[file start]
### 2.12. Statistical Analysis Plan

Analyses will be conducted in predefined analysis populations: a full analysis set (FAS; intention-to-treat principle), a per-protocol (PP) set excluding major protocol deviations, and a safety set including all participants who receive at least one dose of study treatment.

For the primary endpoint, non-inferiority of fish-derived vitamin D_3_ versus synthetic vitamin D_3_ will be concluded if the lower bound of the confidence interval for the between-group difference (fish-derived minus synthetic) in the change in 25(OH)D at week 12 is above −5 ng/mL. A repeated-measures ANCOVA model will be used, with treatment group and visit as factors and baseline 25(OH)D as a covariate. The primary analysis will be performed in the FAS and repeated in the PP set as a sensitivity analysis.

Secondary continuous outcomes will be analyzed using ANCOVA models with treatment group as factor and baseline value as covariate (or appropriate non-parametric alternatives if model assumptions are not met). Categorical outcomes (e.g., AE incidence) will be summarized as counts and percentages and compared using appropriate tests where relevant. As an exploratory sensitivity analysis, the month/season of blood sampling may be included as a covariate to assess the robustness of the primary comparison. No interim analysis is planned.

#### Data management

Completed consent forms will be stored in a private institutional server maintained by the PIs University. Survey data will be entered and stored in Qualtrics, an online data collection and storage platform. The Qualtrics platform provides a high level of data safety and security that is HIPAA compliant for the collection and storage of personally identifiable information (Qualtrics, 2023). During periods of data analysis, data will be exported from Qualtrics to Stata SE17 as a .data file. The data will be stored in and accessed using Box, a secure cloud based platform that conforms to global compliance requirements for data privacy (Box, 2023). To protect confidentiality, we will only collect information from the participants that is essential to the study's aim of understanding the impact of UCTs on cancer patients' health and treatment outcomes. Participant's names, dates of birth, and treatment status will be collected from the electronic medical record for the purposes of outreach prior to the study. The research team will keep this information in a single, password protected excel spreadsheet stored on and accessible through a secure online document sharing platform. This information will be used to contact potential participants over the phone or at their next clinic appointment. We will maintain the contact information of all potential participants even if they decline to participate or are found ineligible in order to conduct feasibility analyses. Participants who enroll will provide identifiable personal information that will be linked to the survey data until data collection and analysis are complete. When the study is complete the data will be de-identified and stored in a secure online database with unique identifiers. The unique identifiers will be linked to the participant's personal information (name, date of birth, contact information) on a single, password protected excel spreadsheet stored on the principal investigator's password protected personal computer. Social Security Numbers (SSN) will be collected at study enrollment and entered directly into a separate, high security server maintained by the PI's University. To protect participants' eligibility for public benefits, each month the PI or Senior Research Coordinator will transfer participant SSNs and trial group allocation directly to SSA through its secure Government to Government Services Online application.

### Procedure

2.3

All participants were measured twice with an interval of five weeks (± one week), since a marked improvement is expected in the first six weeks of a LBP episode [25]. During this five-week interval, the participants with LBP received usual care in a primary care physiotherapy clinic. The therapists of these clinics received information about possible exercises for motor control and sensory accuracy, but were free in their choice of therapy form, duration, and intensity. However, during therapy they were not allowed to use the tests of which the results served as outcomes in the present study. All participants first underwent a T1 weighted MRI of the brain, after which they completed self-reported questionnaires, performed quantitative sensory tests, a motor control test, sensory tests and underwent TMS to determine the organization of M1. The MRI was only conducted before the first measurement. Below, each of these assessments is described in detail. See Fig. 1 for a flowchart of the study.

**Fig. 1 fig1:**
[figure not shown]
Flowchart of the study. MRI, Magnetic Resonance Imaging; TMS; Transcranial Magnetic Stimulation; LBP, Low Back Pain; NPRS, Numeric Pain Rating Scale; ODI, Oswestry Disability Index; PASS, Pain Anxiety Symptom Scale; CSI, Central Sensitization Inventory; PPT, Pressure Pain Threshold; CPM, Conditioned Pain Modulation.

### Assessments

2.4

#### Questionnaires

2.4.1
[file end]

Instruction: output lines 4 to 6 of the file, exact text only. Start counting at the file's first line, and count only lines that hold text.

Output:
Secondary continuous outcomes will be analyzed using ANCOVA models with treatment group as factor and baseline value as covariate (or appropriate non-parametric alternatives if model assumptions are not met). Categorical outcomes (e.g., AE incidence) will be summarized as counts and percentages and compared using appropriate tests where relevant. As an exploratory sensitivity analysis, the month/season of blood sampling may be included as a covariate to assess the robustness of the primary comparison. No interim analysis is planned.

#### Data management

Completed consent forms will be stored in a private institutional server maintained by the PIs University. Survey data will be entered and stored in Qualtrics, an online data collection and storage platform. The Qualtrics platform provides a high level of data safety and security that is HIPAA compliant for the collection and storage of personally identifiable information (Qualtrics, 2023). During periods of data analysis, data will be exported from Qualtrics to Stata SE17 as a .data file. The data will be stored in and accessed using Box, a secure cloud based platform that conforms to global compliance requirements for data privacy (Box, 2023). To protect confidentiality, we will only collect information from the participants that is essential to the study's aim of understanding the impact of UCTs on cancer patients' health and treatment outcomes. Participant's names, dates of birth, and treatment status will be collected from the electronic medical record for the purposes of outreach prior to the study. The research team will keep this information in a single, password protected excel spreadsheet stored on and accessible through a secure online document sharing platform. This information will be used to contact potential participants over the phone or at their next clinic appointment. We will maintain the contact information of all potential participants even if they decline to participate or are found ineligible in order to conduct feasibility analyses. Participants who enroll will provide identifiable personal information that will be linked to the survey data until data collection and analysis are complete. When the study is complete the data will be de-identified and stored in a secure online database with unique identifiers. The unique identifiers will be linked to the participant's personal information (name, date of birth, contact information) on a single, password protected excel spreadsheet stored on the principal investigator's password protected personal computer. Social Security Numbers (SSN) will be collected at study enrollment and entered directly into a separate, high security server maintained by the PI's University. To protect participants' eligibility for public benefits, each month the PI or Senior Research Coordinator will transfer participant SSNs and trial group allocation directly to SSA through its secure Government to Government Services Online application.